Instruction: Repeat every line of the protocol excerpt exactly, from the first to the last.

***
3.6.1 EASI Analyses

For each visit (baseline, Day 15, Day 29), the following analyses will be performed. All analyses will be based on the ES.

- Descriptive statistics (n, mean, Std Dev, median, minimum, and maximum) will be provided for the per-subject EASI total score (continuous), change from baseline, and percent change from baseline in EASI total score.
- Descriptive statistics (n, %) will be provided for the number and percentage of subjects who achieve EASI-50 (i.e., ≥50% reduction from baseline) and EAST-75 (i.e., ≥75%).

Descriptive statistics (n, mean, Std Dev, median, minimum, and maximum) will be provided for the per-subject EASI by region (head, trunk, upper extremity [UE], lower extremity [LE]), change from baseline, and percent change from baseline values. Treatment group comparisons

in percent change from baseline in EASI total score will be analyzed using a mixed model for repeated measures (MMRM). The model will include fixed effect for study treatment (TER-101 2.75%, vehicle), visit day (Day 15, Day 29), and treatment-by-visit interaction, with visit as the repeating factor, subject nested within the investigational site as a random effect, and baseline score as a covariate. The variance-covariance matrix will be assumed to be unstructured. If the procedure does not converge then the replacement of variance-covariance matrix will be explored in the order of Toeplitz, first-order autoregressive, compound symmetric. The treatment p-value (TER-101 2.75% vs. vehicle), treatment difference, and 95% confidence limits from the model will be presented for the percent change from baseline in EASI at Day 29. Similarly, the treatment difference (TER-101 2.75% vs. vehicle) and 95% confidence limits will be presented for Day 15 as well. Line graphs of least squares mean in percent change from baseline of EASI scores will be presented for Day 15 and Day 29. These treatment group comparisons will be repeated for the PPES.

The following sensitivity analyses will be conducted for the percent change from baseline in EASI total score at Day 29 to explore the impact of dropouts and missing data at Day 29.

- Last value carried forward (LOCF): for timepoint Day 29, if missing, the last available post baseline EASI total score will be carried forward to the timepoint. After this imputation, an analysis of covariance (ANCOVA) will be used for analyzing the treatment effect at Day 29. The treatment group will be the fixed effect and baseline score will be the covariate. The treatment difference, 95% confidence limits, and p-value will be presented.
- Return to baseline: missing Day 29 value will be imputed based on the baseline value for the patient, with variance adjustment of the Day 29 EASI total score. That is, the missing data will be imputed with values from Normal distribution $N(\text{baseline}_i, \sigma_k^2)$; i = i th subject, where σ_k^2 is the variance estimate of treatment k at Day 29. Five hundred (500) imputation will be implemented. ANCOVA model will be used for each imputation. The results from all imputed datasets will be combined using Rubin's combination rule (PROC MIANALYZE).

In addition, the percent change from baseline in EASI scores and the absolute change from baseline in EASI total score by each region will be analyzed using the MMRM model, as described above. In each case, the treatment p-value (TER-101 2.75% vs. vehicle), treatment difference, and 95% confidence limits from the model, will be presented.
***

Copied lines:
3.6.1 EASI Analyses

For each visit (baseline, Day 15, Day 29), the following analyses will be performed. All analyses will be based on the ES.

- Descriptive statistics (n, mean, Std Dev, median, minimum, and maximum) will be provided for the per-subject EASI total score (continuous), change from baseline, and percent change from baseline in EASI total score.
- Descriptive statistics (n, %) will be provided for the number and percentage of subjects who achieve EASI-50 (i.e., ≥50% reduction from baseline) and EAST-75 (i.e., ≥75%).

Descriptive statistics (n, mean, Std Dev, median, minimum, and maximum) will be provided for the per-subject EASI by region (head, trunk, upper extremity [UE], lower extremity [LE]), change from baseline, and percent change from baseline values. Treatment group comparisons

in percent change from baseline in EASI total score will be analyzed using a mixed model for repeated measures (MMRM). The model will include fixed effect for study treatment (TER-101 2.75%, vehicle), visit day (Day 15, Day 29), and treatment-by-visit interaction, with visit as the repeating factor, subject nested within the investigational site as a random effect, and baseline score as a covariate. The variance-covariance matrix will be assumed to be unstructured. If the procedure does not converge then the replacement of variance-covariance matrix will be explored in the order of Toeplitz, first-order autoregressive, compound symmetric. The treatment p-value (TER-101 2.75% vs. vehicle), treatment difference, and 95% confidence limits from the model will be presented for the percent change from baseline in EASI at Day 29. Similarly, the treatment difference (TER-101 2.75% vs. vehicle) and 95% confidence limits will be presented for Day 15 as well. Line graphs of least squares mean in percent change from baseline of EASI scores will be presented for Day 15 and Day 29. These treatment group comparisons will be repeated for the PPES.

The following sensitivity analyses will be conducted for the percent change from baseline in EASI total score at Day 29 to explore the impact of dropouts and missing data at Day 29.

- Last value carried forward (LOCF): for timepoint Day 29, if missing, the last available post baseline EASI total score will be carried forward to the timepoint. After this imputation, an analysis of covariance (ANCOVA) will be used for analyzing the treatment effect at Day 29. The treatment group will be the fixed effect and baseline score will be the covariate. The treatment difference, 95% confidence limits, and p-value will be presented.
- Return to baseline: missing Day 29 value will be imputed based on the baseline value for the patient, with variance adjustment of the Day 29 EASI total score. That is, the missing data will be imputed with values from Normal distribution $N(\text{baseline}_i, \sigma_k^2)$; i = i th subject, where σ_k^2 is the variance estimate of treatment k at Day 29. Five hundred (500) imputation will be implemented. ANCOVA model will be used for each imputation. The results from all imputed datasets will be combined using Rubin's combination rule (PROC MIANALYZE).

In addition, the percent change from baseline in EASI scores and the absolute change from baseline in EASI total score by each region will be analyzed using the MMRM model, as described above. In each case, the treatment p-value (TER-101 2.75% vs. vehicle), treatment difference, and 95% confidence limits from the model, will be presented.